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When a disaster strikes our community, the connections we’ve built in the course of our daily work can prove invaluable in the recovery effort and beyond.
As real estate professionals, we sometimes have a unique opportunity to help people. My team, Palm Paradise Real Estate, is in Fort Myers, Florida. We suffered a direct hit from Hurricane Ian, the worst hurricane to hit our state since 1928. Disasters of that magnitude are very difficult to recover from unless members of the community step forward to help.
In the immediate aftermath of the hurricane, buildings were damaged or destroyed, streets were badly flooded and power was knocked out for days. Homes were rendered uninhabitable either from wind damage or water intrusion. People desperately needed shelter.
Our first step was to help connect people who had temporarily lost their homes with places to stay during repairs or rebuilds. We worked with an organization that arranges for long-term temporary housing in the wake of disasters to meet that immediate shelter requirement.
If you’ve been a real estate professional for any length of time, you’re likely to have a large Rolodex of housing and construction-related services. We can use that to connect people with services they need to help them relocate or make their homes habitable during repairs. Some in the industry can go even farther, as we have established a network of contacts outside our service areas which we can tap into for outside assistance.
Contend with confusion
As cleanup began in earnest, we turned to gathering and donating supplies and financial aid to those in need, as well as beginning the work of connecting people with contractors for the long process of repairing and rebuilding.
That process is one area we, as real estate professionals, can be particularly helpful. It’s well known that “storm chasers,” non-local contractors who show up in the wake of a catastrophe, arrive almost immediately after the disaster strikes. Frequently, those storm chasers produce poor-quality work or are intentionally fraudulent.
The last thing people who have just been through a devastating natural disaster need is to have to figure out, without help, which contractors can be trusted. Our knowledge of local contractors as well as industry standards can be an invaluable aid to them during this time. This is especially important because once an insurance company pays a claim, it generally won’t pay a second time if the contractor takes the money and does not repair the property.
Even if the work is performed and is done well, it can still be overpriced. In the Ian aftermath, companies were charging people hefty sums to install tarps on damaged roofs. People didn’t realize there’s a free tarp installation program through the U.S. Army Corps of Engineers. Disasters are expensive enough without spending money for something that should be free.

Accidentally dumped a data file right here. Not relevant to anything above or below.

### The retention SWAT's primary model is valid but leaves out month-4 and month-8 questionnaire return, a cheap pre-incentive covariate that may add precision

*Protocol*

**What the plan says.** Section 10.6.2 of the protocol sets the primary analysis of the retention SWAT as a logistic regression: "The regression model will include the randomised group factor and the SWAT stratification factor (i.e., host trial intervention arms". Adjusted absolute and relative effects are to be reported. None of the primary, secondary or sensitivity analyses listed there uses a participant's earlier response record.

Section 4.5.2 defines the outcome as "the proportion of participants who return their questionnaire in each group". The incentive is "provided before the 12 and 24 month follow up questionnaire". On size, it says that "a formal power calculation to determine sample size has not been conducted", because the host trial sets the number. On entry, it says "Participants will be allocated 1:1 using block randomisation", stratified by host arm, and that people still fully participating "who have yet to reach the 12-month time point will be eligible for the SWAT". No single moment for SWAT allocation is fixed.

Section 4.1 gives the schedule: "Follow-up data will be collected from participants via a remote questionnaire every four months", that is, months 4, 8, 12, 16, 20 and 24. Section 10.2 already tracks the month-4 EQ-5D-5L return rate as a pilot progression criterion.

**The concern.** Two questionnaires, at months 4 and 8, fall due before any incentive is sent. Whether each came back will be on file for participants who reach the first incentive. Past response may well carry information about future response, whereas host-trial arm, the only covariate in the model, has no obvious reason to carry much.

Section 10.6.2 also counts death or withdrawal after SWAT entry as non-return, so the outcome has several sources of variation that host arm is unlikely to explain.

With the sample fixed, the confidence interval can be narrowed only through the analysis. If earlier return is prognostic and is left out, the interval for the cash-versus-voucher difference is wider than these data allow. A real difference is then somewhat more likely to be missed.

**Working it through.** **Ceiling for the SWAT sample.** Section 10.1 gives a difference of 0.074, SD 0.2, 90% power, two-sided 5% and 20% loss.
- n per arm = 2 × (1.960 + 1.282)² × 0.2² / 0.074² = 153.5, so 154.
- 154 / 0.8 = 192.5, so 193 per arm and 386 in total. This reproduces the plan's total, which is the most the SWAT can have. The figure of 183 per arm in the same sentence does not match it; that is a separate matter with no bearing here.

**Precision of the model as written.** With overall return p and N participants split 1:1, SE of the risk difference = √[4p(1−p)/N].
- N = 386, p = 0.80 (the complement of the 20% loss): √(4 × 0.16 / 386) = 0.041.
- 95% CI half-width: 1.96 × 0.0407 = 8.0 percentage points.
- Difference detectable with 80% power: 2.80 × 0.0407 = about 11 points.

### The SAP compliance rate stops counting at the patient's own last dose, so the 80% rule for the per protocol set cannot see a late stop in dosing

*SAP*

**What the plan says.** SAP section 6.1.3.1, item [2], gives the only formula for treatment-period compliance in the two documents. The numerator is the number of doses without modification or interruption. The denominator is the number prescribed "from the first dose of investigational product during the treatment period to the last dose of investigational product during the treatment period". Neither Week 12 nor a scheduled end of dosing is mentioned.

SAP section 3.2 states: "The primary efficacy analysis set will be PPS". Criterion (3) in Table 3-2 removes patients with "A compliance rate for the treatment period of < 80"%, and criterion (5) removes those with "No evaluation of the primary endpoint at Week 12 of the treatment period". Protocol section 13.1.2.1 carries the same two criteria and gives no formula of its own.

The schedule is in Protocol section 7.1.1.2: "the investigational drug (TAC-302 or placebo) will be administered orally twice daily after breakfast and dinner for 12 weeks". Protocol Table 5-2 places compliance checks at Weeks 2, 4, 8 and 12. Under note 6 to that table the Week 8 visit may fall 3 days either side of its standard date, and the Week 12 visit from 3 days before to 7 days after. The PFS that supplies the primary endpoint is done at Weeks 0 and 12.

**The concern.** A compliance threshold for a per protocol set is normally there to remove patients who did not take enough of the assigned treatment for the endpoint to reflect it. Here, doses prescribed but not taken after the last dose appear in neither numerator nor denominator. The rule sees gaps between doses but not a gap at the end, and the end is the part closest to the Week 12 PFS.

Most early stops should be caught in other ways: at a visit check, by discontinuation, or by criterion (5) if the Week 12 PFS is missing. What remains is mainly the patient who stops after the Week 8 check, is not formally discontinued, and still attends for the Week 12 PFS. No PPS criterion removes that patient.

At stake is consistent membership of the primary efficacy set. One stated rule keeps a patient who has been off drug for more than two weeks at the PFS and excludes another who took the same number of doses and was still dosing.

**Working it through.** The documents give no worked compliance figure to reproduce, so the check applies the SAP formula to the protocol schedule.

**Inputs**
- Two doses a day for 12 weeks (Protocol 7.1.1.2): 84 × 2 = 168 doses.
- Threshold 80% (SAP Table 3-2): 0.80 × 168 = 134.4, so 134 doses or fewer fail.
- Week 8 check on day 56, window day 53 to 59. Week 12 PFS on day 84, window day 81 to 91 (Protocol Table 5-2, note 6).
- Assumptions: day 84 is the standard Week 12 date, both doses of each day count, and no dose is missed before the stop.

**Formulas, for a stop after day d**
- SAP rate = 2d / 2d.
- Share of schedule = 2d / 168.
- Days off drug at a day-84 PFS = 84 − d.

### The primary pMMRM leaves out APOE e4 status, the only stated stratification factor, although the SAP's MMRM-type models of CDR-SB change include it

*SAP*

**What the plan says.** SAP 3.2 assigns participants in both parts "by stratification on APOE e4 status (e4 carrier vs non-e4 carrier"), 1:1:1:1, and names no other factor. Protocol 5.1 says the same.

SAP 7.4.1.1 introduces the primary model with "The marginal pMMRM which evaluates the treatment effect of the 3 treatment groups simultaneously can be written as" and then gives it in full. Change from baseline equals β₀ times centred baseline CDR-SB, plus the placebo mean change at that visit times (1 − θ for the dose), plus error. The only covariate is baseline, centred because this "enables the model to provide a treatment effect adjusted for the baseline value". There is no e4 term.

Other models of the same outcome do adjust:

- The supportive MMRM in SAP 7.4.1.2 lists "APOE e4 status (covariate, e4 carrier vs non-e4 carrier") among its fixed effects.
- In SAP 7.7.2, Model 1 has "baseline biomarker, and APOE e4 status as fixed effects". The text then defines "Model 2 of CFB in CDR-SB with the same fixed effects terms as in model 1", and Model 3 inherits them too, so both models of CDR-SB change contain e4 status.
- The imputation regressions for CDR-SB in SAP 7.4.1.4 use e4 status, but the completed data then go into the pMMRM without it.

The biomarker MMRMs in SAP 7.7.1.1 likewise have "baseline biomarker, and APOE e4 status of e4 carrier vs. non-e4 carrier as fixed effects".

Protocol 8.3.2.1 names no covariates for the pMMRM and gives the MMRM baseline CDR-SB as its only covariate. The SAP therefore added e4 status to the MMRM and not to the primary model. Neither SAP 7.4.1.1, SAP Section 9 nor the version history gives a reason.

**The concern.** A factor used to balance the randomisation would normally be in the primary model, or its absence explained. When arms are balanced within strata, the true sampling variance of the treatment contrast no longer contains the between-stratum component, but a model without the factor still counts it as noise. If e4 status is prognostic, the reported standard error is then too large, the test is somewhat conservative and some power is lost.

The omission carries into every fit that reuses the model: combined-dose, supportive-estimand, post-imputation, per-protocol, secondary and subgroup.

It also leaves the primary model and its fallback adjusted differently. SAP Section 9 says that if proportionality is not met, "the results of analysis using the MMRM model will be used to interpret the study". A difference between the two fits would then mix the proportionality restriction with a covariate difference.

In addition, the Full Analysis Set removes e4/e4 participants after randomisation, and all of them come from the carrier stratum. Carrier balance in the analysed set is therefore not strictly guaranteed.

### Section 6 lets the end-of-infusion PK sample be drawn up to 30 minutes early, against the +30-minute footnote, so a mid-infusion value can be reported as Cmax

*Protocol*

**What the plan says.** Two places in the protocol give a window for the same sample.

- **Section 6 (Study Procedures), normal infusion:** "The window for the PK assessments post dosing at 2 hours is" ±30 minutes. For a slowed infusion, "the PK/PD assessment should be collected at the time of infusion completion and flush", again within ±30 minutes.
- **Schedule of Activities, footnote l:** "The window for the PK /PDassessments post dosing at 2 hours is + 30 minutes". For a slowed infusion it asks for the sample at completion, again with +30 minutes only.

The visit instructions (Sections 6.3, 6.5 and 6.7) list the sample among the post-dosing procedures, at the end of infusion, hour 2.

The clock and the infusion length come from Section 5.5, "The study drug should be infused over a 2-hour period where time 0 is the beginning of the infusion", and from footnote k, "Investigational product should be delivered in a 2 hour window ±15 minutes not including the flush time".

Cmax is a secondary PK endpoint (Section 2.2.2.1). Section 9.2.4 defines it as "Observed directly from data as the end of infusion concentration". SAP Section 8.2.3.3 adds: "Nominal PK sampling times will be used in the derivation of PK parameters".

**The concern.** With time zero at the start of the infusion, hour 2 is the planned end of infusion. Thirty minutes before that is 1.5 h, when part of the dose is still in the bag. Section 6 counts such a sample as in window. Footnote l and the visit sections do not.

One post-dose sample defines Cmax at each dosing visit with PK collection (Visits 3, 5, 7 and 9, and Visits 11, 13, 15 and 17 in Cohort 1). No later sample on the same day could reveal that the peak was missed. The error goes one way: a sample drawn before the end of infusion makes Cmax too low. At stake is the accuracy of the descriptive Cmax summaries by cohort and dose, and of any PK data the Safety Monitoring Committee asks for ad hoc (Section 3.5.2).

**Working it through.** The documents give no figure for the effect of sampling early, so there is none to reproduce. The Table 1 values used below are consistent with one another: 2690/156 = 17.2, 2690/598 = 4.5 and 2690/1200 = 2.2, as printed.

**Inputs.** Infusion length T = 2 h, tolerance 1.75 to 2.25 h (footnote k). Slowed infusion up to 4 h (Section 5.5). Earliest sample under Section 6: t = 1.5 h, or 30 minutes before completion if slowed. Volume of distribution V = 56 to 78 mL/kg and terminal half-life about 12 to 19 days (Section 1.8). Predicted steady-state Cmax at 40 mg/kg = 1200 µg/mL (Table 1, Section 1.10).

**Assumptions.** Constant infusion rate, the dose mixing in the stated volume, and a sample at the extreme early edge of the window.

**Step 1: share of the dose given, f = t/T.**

Adapt to new real estate landscapes
In the months following the disaster, when normalcy starts to be reestablished, it’s important to remember the long-term impact disasters have on properties. It’s vital for real estate agents to approach their jobs from a standpoint of full disclosure.
Listing agents who know a given property was flooded or otherwise damaged need to disclose that to buyers, and it isn’t sufficient to be passive. Agents need to be proactive in discovering everything that might be problematic with the property. Listing agents should carefully question sellers to determine what damage, if any, resulted from the disaster.
Buyers’ agents should likewise be on the lookout for problems. Ask probing questions of the listing agents and sellers to ensure they’re fully disclosing all damage and detailing repairs made to the property.
Beyond that, if you know a property is in a location that is prone to flooding, bring that up with your buyers; don’t wait for them to discover it on their own. Failing to disclose problems with properties is not only something that can get you in serious trouble if caught, but it can also damage your relationship with clients and your reputation in the community.
In addition to disclosing actual damage, it’s a good idea to understand the property insurance picture in your market. Here in Florida, the word “crisis” is often used to describe the property insurance market, and with good reason. Buyers are worried, especially in the wake of a disaster like Hurricane Ian, that they’ll be unable to insure property they buy or that insurance policies they can obtain will be too expensive.
It’s best to address such problems head-on. As real estate professionals, we have good relationships with insurance agents and can help guide our clients through that complex landscape.
Consider your messaging
Thus far, we’ve looked at what real estate professionals can do to help our communities in the wake of a disaster. It’s also important to consider what we should not do. Some businesses, both in and out of the real estate industry, forget to consider that any advertising they were running the day before the disaster will probably run the day after the disaster unless they act to stop it.
Make sure your marketing is in line with the current situation. Avoid advertisements, whether they’re on billboards, television or your website, that paint an unrealistic picture of the post-disaster landscape. If beaches were destroyed by a hurricane, don’t run ads telling people to buy a house in Florida for access to beaches. If a wildfire destroys a forest, pull ads highlighting the extensive woodland beauty of properties affected by the blaze.
In short, don’t be insensitive to what is happening in your community. Acknowledge what’s going on. This may seem obvious now, but it’s something you’ll have to actively remind yourself to consider should you ever find your agency in the midst of a disaster.